Rachel Smith, an education student at the University of Nevada recently interviewed author Chris Platt.
1) Rachel: What books/authors influenced you when you were growing up?
Chris: “When I was a kid, I read everything I could get my hands on by horse book author, Marguerite Henry. Her book, King of the Wind, is still one of my favorites. Also, my seventh grade English teacher introduced me to the late, great, sci-fi author, Ray Bradbury. I loved all of his books, but my favorite was Something Wicked This Way comes. Aldous Huxley’s Brave New World and On The Beach by Nevil Shute were a couple of my other favorites. ”
2) Rachel: You write in the realistic fiction genre. Do you ever consider writing in another genre?
Chris: “I would love to write in another genre, I just don’t have the time for it right now while I’m finishing up a contract for my current publisher. But I do have a young adult book and several romance books left unfinished under my bed.”
3) Rachel: When writing Willow King, did you live in Oregon or Nevada?
Chris: “I lived in Nevada when I wrote Willow King, but I had lived in Oregon for 12 years before that. I like to add enough detail to a book so that, even though the reader might not have ever been there before, they’ll immediately be able to picture the place in their minds. ”
4) Rachel: Are the girls in your books based on your experience growing up?
Chris: “Yes, I like to use my life experiences in my books. It adds to the realism. Every bite, kick, buck-off and stomp that happened to my main character in Willow King, really happened to me in real life. lol”
5) Rachel: Did you have trouble making friends when growing up?
Chris: “No, I was kind of a shy kid growing up, but it didn’t stop me from making friends. I was never one who liked having tons of friends/acquaintances around, or being around a lot of people. I usually had one or two great friends that I spent all my time with.”
6) Rachel: Why do you incorporate a boy into your books for the girl to have a crush on?
Chris: “I like putting a boy character in my books because, even though most of my readers are girls, if a boy chooses to read one of my books, I like having a character he can identify with. Plus, girls the age of my characters start getting interested in boys at that age. It gives them an extra interest in the book, and I like being able to show an innocent relationship between the two characters, without all of the crazy stuff that happens in a lot of today’s books. ”
7) Rachel: I notice that your charactions grow throughout your stories. What values do you find important that you instill in your characters? Are you tryihng to model good behavior for your characters?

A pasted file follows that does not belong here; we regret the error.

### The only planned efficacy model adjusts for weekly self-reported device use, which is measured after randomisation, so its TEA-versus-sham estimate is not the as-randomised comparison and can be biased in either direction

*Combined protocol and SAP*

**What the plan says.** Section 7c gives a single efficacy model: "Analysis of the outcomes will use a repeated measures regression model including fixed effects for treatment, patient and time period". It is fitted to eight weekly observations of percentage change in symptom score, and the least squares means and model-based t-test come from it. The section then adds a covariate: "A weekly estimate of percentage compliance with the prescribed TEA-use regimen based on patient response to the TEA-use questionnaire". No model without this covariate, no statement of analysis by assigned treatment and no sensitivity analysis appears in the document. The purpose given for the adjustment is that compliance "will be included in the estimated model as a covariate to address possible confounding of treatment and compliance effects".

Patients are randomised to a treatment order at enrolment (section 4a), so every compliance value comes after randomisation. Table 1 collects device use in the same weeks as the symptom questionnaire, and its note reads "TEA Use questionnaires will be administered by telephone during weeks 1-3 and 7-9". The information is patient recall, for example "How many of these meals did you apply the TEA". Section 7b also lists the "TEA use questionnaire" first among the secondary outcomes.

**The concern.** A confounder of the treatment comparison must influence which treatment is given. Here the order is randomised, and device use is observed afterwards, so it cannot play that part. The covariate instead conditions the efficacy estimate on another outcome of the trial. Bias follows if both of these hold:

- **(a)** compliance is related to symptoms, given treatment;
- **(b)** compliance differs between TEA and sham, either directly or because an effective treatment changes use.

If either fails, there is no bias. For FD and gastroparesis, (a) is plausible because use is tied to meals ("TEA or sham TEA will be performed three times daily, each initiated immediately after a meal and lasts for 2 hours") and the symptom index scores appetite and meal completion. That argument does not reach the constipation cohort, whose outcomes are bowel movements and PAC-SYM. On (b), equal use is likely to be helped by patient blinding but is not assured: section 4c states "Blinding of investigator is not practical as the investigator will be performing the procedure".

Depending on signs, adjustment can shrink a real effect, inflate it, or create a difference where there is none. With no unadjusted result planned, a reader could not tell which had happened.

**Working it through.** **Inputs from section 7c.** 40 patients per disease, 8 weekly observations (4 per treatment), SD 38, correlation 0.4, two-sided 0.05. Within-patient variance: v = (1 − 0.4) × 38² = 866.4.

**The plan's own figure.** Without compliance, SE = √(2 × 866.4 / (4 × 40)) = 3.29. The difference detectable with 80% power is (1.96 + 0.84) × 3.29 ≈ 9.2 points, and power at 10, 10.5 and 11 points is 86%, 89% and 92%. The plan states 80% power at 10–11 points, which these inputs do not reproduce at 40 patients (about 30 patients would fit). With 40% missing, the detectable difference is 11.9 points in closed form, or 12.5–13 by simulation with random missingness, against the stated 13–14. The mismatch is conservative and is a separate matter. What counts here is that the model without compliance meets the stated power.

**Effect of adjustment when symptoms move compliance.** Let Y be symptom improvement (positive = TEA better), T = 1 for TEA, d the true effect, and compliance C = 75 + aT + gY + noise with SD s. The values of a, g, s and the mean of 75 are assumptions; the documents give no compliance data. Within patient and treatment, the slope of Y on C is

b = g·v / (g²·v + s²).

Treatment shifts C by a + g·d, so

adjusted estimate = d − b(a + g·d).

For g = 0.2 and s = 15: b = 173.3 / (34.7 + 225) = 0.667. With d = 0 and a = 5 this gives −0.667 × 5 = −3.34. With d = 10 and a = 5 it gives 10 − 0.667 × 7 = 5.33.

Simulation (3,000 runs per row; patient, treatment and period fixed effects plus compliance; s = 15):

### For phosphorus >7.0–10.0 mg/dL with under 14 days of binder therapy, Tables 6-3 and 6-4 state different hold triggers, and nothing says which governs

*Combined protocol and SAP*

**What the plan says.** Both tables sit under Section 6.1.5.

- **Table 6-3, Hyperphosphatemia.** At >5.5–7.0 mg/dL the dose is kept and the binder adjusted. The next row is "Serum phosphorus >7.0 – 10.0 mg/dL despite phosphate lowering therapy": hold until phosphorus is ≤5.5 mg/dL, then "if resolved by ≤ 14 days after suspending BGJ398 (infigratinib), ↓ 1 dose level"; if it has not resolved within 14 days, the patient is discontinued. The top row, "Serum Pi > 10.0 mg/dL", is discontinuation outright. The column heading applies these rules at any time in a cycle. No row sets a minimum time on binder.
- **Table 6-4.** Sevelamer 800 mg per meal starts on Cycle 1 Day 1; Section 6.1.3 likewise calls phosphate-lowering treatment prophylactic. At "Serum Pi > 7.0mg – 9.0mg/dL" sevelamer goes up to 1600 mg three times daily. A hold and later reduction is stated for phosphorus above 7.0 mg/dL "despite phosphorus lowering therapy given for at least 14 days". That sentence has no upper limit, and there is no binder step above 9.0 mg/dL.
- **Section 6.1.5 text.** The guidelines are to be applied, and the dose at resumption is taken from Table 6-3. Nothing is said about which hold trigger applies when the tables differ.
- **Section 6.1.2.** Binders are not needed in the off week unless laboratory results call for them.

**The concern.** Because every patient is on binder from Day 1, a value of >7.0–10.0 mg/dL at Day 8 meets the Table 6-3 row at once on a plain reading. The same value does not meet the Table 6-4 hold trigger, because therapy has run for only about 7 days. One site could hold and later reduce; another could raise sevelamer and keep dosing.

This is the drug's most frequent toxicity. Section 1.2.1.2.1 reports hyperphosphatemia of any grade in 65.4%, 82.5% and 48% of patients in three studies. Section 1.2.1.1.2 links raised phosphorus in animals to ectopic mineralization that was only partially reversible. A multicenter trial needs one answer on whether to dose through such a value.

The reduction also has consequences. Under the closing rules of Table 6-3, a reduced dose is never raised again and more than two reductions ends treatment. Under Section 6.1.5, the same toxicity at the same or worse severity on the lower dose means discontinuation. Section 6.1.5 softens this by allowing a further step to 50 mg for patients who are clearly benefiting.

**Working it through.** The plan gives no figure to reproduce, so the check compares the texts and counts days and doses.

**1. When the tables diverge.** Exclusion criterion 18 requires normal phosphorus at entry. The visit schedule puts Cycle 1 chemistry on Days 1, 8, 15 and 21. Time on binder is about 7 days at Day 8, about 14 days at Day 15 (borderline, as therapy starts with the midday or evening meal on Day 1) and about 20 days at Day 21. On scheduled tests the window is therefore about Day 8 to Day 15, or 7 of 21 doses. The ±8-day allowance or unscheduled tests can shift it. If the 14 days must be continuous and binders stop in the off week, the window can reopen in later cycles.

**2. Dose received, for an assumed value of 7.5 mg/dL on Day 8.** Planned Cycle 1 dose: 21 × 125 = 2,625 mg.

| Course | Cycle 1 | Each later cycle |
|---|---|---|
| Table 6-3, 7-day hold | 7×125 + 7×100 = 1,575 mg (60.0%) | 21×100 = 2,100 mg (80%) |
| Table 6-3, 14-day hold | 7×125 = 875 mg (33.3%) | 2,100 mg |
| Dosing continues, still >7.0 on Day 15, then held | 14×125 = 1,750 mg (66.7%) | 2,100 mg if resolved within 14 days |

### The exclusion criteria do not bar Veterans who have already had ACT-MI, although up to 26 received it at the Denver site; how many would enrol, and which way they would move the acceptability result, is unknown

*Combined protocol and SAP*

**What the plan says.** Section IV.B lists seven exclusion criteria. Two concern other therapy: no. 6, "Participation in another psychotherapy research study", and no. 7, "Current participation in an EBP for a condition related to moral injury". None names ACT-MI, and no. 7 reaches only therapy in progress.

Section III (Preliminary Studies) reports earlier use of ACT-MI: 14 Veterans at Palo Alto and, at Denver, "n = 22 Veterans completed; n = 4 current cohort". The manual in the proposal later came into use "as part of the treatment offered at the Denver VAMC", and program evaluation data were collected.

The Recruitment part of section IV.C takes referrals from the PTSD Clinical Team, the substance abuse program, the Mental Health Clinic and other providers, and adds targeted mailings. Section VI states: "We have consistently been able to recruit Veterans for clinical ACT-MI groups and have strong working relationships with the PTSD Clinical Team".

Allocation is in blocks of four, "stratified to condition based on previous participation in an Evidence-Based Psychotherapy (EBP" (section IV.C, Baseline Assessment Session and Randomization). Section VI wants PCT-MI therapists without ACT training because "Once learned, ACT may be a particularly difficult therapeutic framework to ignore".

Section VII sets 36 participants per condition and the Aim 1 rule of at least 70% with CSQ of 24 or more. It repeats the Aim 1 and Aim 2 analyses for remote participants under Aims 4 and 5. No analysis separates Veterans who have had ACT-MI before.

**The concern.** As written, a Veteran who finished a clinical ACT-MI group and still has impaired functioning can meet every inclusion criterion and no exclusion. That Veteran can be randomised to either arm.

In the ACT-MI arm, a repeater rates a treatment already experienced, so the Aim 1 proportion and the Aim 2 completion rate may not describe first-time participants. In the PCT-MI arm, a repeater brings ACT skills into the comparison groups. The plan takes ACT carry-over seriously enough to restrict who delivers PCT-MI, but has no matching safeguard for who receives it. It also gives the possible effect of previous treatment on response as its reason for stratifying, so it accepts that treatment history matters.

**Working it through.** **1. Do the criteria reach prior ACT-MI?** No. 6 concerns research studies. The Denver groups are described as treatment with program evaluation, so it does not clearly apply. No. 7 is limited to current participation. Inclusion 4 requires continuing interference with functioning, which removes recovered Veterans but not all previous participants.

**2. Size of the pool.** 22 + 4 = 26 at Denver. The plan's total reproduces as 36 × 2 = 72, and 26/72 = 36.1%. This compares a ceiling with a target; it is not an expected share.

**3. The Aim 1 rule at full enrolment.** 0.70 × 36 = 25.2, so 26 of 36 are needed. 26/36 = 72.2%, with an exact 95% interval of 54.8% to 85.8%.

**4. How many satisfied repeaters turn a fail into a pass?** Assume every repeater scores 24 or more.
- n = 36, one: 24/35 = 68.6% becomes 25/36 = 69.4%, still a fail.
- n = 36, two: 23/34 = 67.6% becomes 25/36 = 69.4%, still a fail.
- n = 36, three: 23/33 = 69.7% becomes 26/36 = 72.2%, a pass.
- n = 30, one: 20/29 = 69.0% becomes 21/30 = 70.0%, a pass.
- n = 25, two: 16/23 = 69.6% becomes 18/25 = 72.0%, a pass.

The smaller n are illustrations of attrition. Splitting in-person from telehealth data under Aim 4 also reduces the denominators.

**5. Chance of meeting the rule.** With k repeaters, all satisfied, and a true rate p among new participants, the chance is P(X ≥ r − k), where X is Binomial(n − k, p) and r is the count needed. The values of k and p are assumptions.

Chris: “When I first started writing, I didn’t really think about a lot of the rules of writing, or what I should or shouldn’t do. I just sat down and wrote a book. And it just so happened that a lot of my own thoughts and values ended up in my characters. I come from a family of hard-workers and had a Christian upbringing. My main characters always seem to have those kinds of values. Call me old fashioned, but I like my main character to have to work hard for what she wants, and she doesn’t always get what she wants, either. I like writing innocent books where the kids can be kids. I’m not knocking books that take a more risque approach. I just choose not to go that way for now. Especially with this young age group.”
8) Rachel: What do you value more, plot or character development?
Chris: “Even after having 15 books published, I still feel like I don’t know much about writing. I learn more every day. I used to use a lot of action to move my stories forward, but now, Im learning to use character development and plot to move things forward. Character is probably more important to me than plot. You can have a great plot, but if your characters are flat, the book won’t go far. “
9) Rachel: Besides the fact that you love horses, why do you put them in your stories? Is there more of a learning point in writing about them?
Chris: “Most horse book authors write people books with horses in them. I write horse books with people in them. I write horse books because I still love horses (and own 4 of them). These books made me happy as a kid. I’m hoping to pass on some of that joy to other young readers.”
10) Rachel: What do you want children to get out of reading your books?
Chris: “I want them to get enjoyment out of reading my books. That’s the main thing. And if they happen to pick up a good work ethic along the way, or learn a life lesson, well, that’s okay, too.”
11) Rachel: What is your writing process for working on a book?
Chris: “My writing process, hmmm… I’m what they call a “pantster.” I write by the seat of my pants, as opposed to someone who sits down and writes out every detail of a plot. I know where I want to start the book, where I want it to end it, and a few things that are going to happen along the way. Then I just sit down and start writing.”
Rachel: Thanks for the interview. I enjoy your books.
Chris: “Thanks for the opportunity to share some information. I enjoyed it.”